Squatting | Are you doing it right?

by | Oct 29, 2021 | Physical Training, Tips & Tricks

Welcome to the Fitness Adaptive live podcast! Today, I’m going to talk about squatting. What are the different types of squats? What types of squats should you be doing? How can I improve my squats? 

First, I’ll share a story. When I was in high school, I learned about squatting from many different coaches. I wanted to learn how to squat properly to improve my performance. I’ve seen many coaches teach squatting, and most of them taught it very differently. When I started studying fitness, I came across a few principles that made me realize what kinds of squats are best, and how to execute them. 

 

What kind of squats should you do?

What types of squats are there? Which ones will help me meet my fitness goals? There are two main types of squats, double-leg (bilateral), and single-leg (unilateral).  Most people are taught how to squat bilaterally, and the most common kinds of bilateral squatting are front squats, and back squats. The split squat is the most common form of unilateral squatting. So, should we squat bilaterally, or unilaterally? 

Unilateral Squats

Unilateral squatting provides benefits that bilateral squatting doesn’t. Let’s compare a back squat, to a split squat with dumbbells or kettlebells. When you do a back squat, you are loading the bar on top of your spine which puts a lot of stress on your lower back, especially if the weight is heavy. The heavier you load it, the more stress and pain you feel on your lower back. Eighty percent of adults already suffer from lower back pain, so back squatting can increase your chances of injury.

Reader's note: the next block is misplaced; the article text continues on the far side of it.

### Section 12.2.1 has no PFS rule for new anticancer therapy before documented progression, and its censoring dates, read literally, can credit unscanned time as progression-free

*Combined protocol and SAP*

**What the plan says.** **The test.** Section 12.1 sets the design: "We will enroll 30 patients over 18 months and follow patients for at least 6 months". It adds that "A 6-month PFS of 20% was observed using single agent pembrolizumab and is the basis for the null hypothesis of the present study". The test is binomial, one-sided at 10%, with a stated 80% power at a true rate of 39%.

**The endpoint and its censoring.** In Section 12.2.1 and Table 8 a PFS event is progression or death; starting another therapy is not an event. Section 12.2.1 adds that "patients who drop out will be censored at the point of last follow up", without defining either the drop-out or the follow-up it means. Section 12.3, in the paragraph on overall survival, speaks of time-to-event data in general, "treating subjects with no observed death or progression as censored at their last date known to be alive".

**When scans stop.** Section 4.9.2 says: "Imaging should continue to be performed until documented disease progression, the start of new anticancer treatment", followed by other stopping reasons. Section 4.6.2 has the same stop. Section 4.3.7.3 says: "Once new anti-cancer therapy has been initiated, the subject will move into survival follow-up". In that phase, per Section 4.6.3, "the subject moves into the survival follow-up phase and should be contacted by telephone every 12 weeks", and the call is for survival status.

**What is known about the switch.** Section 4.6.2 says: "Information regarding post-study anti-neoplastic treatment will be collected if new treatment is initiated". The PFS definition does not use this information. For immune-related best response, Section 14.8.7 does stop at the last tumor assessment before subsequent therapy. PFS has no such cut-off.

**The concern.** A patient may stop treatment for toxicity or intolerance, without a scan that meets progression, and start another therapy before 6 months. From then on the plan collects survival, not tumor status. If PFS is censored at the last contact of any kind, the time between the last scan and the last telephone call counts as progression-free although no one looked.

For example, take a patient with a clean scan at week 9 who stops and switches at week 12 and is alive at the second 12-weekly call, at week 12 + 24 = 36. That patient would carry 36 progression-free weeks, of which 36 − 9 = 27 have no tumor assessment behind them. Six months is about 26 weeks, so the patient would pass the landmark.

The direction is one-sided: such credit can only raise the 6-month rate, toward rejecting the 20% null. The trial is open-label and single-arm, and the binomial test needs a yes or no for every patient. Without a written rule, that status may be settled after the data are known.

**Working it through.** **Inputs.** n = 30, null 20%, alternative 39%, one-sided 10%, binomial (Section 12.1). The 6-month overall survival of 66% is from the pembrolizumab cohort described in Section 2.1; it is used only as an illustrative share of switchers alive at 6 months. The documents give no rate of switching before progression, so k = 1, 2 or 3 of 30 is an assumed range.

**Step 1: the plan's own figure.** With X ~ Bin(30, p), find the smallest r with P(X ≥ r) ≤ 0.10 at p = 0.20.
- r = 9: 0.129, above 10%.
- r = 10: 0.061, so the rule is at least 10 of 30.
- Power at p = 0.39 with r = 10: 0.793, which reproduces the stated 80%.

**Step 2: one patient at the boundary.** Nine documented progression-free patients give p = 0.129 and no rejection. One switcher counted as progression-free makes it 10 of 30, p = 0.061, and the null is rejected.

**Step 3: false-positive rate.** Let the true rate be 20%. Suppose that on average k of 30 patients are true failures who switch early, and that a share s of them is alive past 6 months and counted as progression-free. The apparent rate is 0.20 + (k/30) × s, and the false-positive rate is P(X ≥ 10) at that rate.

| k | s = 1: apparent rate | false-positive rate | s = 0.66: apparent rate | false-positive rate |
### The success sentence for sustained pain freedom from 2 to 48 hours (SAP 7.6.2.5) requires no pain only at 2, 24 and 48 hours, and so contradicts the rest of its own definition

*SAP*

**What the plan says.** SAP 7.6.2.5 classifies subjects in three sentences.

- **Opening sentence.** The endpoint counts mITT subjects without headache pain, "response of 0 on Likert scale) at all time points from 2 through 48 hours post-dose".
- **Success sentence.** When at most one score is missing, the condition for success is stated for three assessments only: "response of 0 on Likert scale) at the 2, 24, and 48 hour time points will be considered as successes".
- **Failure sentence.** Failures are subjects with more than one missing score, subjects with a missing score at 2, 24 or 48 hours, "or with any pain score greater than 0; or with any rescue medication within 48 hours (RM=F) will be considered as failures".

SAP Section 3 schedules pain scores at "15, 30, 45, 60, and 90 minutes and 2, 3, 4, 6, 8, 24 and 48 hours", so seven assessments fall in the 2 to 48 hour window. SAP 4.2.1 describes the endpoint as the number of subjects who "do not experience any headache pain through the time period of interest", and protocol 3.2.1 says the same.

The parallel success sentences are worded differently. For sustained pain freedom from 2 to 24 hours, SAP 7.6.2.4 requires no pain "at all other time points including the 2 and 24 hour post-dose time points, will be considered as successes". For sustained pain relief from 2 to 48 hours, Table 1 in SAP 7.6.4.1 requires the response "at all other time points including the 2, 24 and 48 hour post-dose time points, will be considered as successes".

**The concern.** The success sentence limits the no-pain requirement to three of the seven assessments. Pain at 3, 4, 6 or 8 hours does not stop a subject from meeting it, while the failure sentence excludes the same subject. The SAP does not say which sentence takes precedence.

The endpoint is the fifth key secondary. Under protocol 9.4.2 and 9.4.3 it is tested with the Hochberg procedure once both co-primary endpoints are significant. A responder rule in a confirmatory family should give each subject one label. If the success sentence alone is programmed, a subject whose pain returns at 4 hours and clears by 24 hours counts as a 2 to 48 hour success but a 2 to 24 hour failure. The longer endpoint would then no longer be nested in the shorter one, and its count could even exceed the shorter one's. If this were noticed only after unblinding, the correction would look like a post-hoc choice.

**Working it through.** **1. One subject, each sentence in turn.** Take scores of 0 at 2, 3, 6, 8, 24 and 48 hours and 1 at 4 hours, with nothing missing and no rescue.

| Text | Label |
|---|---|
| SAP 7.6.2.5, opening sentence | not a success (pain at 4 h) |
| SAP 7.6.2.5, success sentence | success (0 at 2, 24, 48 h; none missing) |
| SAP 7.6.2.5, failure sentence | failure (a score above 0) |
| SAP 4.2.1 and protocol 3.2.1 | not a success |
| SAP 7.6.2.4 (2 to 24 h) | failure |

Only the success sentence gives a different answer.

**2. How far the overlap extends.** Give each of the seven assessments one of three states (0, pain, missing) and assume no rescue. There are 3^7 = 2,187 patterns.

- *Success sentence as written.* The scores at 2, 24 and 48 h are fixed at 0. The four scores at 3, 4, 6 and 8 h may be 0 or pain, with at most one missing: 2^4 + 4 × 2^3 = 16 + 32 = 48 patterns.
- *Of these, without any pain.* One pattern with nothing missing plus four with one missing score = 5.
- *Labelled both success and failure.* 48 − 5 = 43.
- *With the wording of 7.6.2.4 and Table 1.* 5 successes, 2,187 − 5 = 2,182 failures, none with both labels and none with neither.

When you do a split squat on one leg with dumbbells or kettlebells, you have a few advantages, compared to back squatting:

  1. You don’t need as much weight because you are using one leg instead of two. 
  2. The lighter weight is safer and decreases the risk of injury.
  3. It utilizes and strengthens your stabilizer muscles because you have to focus harder on balancing.
  4. It strengthens your legs individually, so when you use them together, your strength and ability is magnified.

 

Stability

 Stability is extremely beneficial in any kind of sport or exercise. The more stability you have, the better you are able to control movement. More controlled movements means reduced risk of injury. It also means more force production. When you are stable and balanced, your energy can be focused on other movements, allowing you to produce more force. 

 

Individual Leg strength

How many legs do you walk or run on at one time? How many arms do you throw with? One, right? When you run, one leg is producing force at a time, not two, so building unilateral strength is more specific and beneficial for running. Since running requires good balance and control on one leg at a time, unilateral squats are ideal for building the muscles needed. 

 

Unilateral Squats Progression

Adding unilateral squats to your exercise plan is a great way to improve balance and individual strength. But where should you start?

Level 1

Start with a regular split squat. One foot is forward producing force, and the back foot is behind for balance. This is the easiest form of single-leg squatting because the back foot is providing balance and support. 

Level 2

Next, try a rear-foot-elevated split squat. Once you have developed strength in the split squat, the rear-foot-elevated split squat will help you continue to improve and build strength. Now, the back foot is elevated and can’t provide as much balance. This makes your front foot do more balancing work. This activates your stabilizer muscles and develops better stability and balance. 

Level 3

The last level is a single-leg box squat. Once you have developed stability and strength in the rear-foot-elevated split squat, you can progress to a full single-leg squat and eliminate the use of the back leg. Put a box behind you to make sure you go down far enough. Since a single-leg box squat eliminates the use of the back leg, it activates more stabilizers. And you don’t have to hold as much weight since the support of the back leg is now eliminated, easing the stress on your body. 

 

Squat Depth

As a general rule, you should squat down far enough that your femur is an inch below parallel to ensure full range of motion. When you do split squats, you just need to lightly touch your back knee to the ground to ensure full range of motion, since your femur will be parallel to the ground when your back knee touches the ground.